An interesting first day for the Hardens as we sailed through Fitzalan and Solway Passages to Whitehaven Beach with strong winds against tide -good sailing though as we ‘raced’ one of the charter yachts to Solway. After a leisurely swim, we sailed on up to Border Island and then through Hook Passage before anchoring for the night in Macona Inlet, to give us an easy run to get Carol back to Abel Point to connect for her flight the next day.
After reprovisioning, we had an excellent sail across to Blue Pearl Bay – Allikat reached 12.7 knots! (then I made John bring the screecher in). Tuesday was spent swimming and snorkelling and playing with the batfish. That night there were five schooners anchored with their backpacker crews – made for a lively night with night diving and partying. The next day saw us anchored on the north of Hook Island, giving access to our favourite Whitsundays diving spot – Manta Ray Bay. John and I took the dinghy there and were just tying up to a mooring when a huge Maori Wrasse surfaced beside the dinghy – almost poking its nose over the side. We could actually pat it!! It swam beside us for over 10 minutes as we snorkelled. The fish life there is still varied and the corals are all different types and colours.
Strong wind warnings came into force for the next few days, and even the more sheltered anchorages were getting 40 knot plus wind gusts. After exploring Langford reef and lunching at Stonehaven, we moved to the relative quiet of Nara Inlet for the next two nights, dinghying ashore and exploring the aboriginal cave paintings. We met a sailor from Perth who had just arrived in north Queensland – he had taken fifteen years to get there on his 35 foot Adams yacht (via the Mediterranean!).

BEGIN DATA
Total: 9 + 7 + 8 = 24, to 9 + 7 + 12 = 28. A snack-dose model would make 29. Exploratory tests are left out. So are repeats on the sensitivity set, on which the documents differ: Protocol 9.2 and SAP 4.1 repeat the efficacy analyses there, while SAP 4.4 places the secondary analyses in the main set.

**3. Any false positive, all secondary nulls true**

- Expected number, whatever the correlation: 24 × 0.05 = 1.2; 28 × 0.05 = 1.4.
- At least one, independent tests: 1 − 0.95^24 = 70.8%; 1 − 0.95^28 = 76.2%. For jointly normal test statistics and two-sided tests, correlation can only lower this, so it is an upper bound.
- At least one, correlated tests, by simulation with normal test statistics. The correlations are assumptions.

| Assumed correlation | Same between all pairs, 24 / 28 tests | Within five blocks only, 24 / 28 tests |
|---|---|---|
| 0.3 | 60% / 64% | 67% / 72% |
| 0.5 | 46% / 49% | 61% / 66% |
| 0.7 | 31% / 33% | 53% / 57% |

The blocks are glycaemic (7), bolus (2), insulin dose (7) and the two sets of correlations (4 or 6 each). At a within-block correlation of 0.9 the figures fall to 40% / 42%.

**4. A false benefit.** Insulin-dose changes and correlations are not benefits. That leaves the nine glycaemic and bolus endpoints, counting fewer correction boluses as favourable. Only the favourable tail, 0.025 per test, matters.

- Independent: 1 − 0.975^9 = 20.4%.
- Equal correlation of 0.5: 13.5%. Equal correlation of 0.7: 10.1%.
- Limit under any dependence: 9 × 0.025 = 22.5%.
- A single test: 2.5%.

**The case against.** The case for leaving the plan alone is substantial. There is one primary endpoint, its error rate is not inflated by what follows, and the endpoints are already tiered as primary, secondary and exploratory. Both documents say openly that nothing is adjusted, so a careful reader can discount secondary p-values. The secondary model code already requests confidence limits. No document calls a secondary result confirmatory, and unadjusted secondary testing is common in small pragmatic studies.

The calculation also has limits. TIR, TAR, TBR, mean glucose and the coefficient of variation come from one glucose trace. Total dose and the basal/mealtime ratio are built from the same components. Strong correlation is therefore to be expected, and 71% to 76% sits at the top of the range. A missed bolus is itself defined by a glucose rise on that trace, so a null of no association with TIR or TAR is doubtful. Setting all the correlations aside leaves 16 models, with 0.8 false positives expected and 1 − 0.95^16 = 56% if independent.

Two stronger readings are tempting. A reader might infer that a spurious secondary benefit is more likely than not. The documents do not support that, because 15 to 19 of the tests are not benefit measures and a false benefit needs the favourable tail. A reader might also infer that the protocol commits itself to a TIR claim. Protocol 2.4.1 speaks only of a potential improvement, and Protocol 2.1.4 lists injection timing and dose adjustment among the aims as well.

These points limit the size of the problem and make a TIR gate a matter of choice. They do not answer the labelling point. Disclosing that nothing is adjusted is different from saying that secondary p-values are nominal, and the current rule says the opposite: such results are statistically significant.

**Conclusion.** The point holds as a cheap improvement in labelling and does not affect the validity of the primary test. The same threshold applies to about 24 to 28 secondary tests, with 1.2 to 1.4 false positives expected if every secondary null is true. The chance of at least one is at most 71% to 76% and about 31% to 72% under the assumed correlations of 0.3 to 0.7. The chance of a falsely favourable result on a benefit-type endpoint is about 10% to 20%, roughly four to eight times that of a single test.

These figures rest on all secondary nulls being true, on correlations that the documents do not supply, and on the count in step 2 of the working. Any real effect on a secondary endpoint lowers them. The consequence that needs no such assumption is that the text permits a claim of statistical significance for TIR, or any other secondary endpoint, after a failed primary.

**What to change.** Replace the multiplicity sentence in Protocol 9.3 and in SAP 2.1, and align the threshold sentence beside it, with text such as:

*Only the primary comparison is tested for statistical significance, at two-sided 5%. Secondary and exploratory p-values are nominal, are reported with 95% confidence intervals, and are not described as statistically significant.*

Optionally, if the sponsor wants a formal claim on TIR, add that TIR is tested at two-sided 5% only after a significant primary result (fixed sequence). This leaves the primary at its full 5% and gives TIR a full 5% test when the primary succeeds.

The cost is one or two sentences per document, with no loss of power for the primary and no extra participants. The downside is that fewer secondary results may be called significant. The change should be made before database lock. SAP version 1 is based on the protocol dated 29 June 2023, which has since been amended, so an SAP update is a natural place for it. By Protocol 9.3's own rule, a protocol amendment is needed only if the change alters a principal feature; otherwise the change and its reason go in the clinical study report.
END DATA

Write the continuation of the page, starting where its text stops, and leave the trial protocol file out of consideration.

Another trip back to Abel Point for the Hardens to connect with their flight to Noosa. This time we hired a car to pick up the fuel and provisions and also to pick up the spinnaker which had been sent from the sailmaker at Coomera – yet another learning curve for us as not only did we have to learn to sail with it, we first had to work out how to install the fittings. The humidity is really starting to increase as we get closer to November.
Darby and Joan then set off north again – southerly winds still very strong – but that made for great sailing. After 68 nautical miles we anchored for the night at Cape Upstart. Along the way we passed the very long jetty for the coal loader at Cape Abbott – yet more bulk loaders anchored offshore. As one was filled and left, the next came in. Cape Upstart is quite striking – massive boulders and rocks almost pink in colour with grey lichen in the shady sections, in some places looking almost buttressed and terraced. Around the point, the bay is shallow, and all along the foreshore are holiday shacks – not quite sure how you get to them. Quite a few boats were anchored there, most heading south the next morning.